“I arrived with Brad in Potrero at 3:40 in the afternoon,” Garcia says, “and Brad just dropped his bag, and fifteen minutes later went and free soloed Yankee Clipper“—a 15-pitch 5.12a on the Jungle Wall.
That was what Gobright did—he soloed, and he soloed big. While his most well-known solo was likely Hairstyles and Attitudes, a notoriously difficulty 5.12b/c on the Bastille, Eldorado Canyon, Colorado, Gobright frequently went out and soloed large walls and numbers of pitches. He had soloed the Rostrum in Yosemite many times, long routes in the Sierra, and traded a friendly speed-record on the 2,000-foot Epinephrine, Red Rocks, Las Vegas, with Alex Honnold.
But the speed record he was better known for was on the Nose. On October 12, 2017, Gobright, along with partner Jim Reynolds, broke the coveted speed record on the Nose, El Capitan Yosemite, blazing up the 3,000-foot route in 2 hours 19 minutes 44 seconds. That record was broken in 2018 by Alex Honnold and Tommy Caldwell. Another speed linkup of note: In 2016, along with Scott Bennett, Gobright climbed three El Cap Routes in 23 hours 10 minutes: Zodiac, the Nose and Lurking Fear.
Beyond speed and soloing, Gobright was also a phenomenally talented free climber while tied into a rope. In Yosemite, he had freed El Cap by numerous routes. In spring 2018, he made a thirteen-hour free ascent of the Salathé Wall. In June 2015, Gobright joined forces with Mason Earle to establish Heart Route (VI 5.13b V10) (Earle freed everything, Gobright everything save the V10 dyno). In October 2018, Gobright freed El Corazon in 19 hours, telling Rock and Ice afterward, “Super varied climbing with quite a number of scary sections … Significantly harder than Salathé in a day in my opinion.”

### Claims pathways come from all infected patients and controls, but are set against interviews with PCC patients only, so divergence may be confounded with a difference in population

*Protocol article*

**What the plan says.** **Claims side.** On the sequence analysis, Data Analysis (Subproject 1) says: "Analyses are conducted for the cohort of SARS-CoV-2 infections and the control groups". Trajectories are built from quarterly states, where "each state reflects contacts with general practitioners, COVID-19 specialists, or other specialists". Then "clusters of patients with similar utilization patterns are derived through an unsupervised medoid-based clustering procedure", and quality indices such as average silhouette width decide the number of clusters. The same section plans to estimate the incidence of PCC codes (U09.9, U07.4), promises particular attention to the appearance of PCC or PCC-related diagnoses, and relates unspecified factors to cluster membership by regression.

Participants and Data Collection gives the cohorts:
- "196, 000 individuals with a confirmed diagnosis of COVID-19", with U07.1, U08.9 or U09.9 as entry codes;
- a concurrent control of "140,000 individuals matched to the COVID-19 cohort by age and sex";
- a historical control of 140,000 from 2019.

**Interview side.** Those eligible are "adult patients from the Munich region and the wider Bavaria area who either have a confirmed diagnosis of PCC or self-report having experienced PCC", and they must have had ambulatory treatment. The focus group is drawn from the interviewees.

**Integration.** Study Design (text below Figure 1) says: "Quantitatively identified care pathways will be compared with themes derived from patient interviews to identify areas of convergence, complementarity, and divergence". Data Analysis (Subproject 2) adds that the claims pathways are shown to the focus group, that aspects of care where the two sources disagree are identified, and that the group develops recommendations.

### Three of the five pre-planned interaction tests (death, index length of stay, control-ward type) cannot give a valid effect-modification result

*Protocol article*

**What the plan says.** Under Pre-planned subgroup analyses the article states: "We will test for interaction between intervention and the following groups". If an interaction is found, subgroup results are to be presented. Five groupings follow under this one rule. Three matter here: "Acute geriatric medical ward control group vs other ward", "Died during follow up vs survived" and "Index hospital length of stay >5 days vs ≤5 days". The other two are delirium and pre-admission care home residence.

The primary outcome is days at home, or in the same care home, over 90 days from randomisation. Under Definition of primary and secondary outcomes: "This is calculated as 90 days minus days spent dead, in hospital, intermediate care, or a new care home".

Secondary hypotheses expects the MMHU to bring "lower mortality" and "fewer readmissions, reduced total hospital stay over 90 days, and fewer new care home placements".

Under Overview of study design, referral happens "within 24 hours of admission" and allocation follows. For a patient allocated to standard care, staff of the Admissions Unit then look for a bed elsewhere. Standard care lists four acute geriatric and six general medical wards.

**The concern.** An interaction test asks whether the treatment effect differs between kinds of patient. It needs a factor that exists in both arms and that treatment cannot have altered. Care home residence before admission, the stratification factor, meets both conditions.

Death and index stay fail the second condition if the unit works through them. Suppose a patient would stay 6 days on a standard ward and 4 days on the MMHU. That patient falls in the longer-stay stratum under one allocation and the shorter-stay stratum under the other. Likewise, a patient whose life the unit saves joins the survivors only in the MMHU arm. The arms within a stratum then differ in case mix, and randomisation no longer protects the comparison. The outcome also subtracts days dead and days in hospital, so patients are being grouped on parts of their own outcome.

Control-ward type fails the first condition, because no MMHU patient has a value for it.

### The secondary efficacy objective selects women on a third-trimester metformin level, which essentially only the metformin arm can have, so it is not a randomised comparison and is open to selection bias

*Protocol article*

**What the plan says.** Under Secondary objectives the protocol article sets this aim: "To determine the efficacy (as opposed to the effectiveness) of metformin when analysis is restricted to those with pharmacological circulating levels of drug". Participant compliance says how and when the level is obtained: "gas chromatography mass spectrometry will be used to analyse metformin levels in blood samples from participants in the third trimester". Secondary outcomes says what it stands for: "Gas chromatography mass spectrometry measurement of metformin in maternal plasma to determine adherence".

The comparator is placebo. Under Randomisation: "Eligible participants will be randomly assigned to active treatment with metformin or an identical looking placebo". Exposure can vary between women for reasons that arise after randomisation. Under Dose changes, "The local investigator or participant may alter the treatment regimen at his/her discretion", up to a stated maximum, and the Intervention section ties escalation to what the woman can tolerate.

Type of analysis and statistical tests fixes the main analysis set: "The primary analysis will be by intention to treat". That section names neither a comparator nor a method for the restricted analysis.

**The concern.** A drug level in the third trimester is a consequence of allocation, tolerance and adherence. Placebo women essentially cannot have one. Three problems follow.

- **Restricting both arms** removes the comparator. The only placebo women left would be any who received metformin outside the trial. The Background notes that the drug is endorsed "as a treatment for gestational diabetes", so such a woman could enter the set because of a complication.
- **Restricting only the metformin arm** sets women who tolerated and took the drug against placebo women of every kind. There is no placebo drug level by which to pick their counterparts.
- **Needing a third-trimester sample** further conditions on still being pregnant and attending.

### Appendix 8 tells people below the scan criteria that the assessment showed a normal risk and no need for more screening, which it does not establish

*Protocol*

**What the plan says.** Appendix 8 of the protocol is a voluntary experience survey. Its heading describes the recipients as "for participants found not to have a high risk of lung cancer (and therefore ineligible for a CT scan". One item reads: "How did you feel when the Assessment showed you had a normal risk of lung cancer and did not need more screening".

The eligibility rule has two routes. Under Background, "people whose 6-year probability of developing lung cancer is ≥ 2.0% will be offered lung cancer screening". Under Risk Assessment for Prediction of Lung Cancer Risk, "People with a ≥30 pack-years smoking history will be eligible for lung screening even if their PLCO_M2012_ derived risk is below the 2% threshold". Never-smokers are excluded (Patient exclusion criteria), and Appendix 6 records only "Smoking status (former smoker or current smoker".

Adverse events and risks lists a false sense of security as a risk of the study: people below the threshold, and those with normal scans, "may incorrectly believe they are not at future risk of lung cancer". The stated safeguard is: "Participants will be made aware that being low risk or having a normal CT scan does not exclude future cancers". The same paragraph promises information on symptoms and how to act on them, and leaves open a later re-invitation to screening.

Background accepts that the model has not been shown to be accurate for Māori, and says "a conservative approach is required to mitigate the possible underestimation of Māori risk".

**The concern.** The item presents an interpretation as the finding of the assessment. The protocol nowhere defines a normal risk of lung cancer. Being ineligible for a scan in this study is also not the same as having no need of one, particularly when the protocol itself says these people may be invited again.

Spring 2019 was maybe Gobright’s biggest El Cap season yet. On May 8 he made a free ascent of the Muir Wall (VI 5.13c) via The Shaft in 17.5 hours. He noted afterward on Instagram, “I’ve never fought so hard for anything in my life and I can say it’s maybe my proudest send yet. I ended up doing the final 13c pitch on top rope. By that point the headlamps and come out and I was drained to deal with the fear of whipping on small RPs.”
Gobright was at the cutting edge with single-pitch trad, too, having climbed test pieces like Carbondale Short Bus (5.14- R), Indian Creek, Utah.
The outpouring of grief from the climbing community and beyond has been immense and swift. Close friend and climbing partner Alex Honnold wrote on Instagram: “I’m so sorry to hear that @bradgobright just died in a climbing accident. He was such a warm, kind soul – one of a handful of partners that I always loved spending a day with. I suppose there’s something to be said about being safe out there and the inherent risks in climbing but I don’t really care about that right now. I’m just sad for Brad and his family. And for all of us who were so positively affected by his life. So crushing. Brad was a real gem of a man. For all his strengths and weaknesses (like his insanely strong fingers, or living out of a Honda Civic…) at the core he was just a good guy. I guess there’s nothing really to say. I’m sad. The climbing world lost a true light. Rest in peace…”